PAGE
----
Unlike people with type 1 diabetes, people with type 2 diabetes produce insulin; however, the insulin their pancreas secretes is either not enough or the body is unable to recognize the insulin and use it properly. This is called insulin resistance. When there isn't enough insulin or the insulin is not used as it should be, sugar (glucose) can't get into the body's cells to be used for fuel. When sugar builds up in the blood instead of going into cells, the body's cells are not able to function properly. Other problems associated with the build up of sugar in the blood include:
How can you get your daily chocolate fix -- and eat less sugar or calories, too? That's a million-dollar question that several companies are banking on people asking. Over the past few years, the sugar-free and portion-controlled chocolate market has exploded. There are all sorts of sugar-free versions of favorite chocolate bars. And you can now buy individually wrapped chocolate bars or sticks in 60- to 100-calorie portions, along with the ever-popular kisses.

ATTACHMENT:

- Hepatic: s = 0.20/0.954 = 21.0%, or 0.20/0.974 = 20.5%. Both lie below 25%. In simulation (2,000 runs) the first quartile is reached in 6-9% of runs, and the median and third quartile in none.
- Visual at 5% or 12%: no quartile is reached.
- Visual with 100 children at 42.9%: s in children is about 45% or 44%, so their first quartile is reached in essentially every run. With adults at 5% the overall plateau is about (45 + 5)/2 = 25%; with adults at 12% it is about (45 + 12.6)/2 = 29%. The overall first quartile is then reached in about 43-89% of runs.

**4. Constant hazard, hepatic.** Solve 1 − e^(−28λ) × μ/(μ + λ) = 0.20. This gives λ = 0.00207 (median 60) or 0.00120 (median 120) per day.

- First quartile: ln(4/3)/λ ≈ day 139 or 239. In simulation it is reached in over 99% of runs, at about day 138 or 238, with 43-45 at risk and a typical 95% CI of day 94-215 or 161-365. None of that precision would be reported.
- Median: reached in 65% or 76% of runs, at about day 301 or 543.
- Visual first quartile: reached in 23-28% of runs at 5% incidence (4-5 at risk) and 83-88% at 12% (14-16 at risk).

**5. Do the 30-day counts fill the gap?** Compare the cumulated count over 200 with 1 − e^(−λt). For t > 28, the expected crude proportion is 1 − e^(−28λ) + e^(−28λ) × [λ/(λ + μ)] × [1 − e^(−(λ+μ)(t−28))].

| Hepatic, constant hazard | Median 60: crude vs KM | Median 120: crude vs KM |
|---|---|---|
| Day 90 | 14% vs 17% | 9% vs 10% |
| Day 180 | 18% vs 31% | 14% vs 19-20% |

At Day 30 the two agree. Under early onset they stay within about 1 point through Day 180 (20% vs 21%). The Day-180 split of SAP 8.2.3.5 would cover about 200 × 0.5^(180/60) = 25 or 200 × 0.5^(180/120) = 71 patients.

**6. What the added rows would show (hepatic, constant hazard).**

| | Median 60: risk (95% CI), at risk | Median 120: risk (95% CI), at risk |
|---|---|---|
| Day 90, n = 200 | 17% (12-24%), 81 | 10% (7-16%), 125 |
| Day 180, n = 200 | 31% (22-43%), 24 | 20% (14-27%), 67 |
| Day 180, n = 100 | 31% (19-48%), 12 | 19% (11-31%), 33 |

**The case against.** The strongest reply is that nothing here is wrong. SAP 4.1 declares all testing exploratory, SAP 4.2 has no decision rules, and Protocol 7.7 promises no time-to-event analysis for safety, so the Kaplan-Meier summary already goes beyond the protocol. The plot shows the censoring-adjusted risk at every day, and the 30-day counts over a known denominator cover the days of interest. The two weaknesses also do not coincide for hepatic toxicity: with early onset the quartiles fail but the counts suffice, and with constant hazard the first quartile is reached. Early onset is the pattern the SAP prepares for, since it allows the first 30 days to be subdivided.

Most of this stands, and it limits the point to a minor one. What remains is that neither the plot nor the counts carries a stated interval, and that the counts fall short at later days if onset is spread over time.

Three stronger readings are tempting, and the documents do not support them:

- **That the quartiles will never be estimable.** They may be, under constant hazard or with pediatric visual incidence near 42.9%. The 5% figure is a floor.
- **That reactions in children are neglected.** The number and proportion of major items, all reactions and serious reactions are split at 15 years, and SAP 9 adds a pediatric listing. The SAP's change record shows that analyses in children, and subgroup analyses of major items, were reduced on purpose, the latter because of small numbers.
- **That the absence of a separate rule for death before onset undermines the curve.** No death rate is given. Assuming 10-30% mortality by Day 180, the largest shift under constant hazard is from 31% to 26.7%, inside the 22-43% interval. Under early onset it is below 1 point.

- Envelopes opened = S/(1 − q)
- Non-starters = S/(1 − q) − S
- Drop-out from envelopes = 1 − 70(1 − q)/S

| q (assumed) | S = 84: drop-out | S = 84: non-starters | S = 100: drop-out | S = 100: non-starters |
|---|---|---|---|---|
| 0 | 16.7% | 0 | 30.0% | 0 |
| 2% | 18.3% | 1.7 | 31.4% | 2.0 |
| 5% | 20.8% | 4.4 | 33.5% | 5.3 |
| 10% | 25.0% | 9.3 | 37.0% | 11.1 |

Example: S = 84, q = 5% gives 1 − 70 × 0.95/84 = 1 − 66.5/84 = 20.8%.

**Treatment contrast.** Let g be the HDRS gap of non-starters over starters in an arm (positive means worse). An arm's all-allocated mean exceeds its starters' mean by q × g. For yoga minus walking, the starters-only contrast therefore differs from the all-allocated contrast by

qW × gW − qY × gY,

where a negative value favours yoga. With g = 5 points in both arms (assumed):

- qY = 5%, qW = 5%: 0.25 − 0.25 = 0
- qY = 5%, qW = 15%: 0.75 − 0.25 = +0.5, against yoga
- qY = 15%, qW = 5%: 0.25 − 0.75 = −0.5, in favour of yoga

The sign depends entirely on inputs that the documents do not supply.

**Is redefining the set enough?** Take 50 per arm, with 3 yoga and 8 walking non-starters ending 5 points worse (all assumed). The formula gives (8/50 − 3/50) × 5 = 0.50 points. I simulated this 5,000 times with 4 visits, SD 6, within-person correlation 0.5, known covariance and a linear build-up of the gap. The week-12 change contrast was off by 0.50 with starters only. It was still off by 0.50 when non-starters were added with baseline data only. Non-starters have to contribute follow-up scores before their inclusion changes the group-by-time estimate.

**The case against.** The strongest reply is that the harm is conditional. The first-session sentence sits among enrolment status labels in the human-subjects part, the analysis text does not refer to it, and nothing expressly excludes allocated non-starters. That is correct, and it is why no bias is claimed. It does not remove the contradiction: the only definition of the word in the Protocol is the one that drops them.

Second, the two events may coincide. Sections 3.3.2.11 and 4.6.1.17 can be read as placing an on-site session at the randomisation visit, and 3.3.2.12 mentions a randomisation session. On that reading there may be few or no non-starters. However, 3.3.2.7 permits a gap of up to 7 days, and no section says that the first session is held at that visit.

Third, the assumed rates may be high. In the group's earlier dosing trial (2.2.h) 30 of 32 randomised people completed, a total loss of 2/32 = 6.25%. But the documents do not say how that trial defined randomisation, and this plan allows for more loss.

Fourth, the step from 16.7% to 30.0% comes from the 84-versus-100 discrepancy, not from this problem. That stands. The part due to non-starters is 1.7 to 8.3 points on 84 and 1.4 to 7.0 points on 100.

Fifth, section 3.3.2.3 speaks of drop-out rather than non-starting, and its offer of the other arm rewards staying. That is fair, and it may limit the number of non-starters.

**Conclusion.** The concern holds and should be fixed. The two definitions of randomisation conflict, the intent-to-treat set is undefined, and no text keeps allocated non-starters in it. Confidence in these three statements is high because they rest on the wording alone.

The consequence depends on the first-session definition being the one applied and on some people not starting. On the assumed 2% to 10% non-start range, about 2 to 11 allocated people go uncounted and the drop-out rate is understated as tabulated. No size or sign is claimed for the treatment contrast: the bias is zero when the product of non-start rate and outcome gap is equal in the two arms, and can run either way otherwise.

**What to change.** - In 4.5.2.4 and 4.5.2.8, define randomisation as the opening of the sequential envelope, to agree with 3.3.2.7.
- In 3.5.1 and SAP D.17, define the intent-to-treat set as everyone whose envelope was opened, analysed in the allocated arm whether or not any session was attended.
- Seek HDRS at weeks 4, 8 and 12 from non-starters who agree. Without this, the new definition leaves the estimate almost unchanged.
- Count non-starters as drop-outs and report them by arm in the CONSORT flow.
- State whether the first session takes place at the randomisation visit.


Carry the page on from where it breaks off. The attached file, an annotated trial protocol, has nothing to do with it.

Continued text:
To help you decide among all the options...
Dehydration. The build up of sugar in the blood can cause an increase in urination (to try to clear the sugar from the body). When the kidneys lose the sugar through the urine, a large amount of water is also lost, causing dehydration.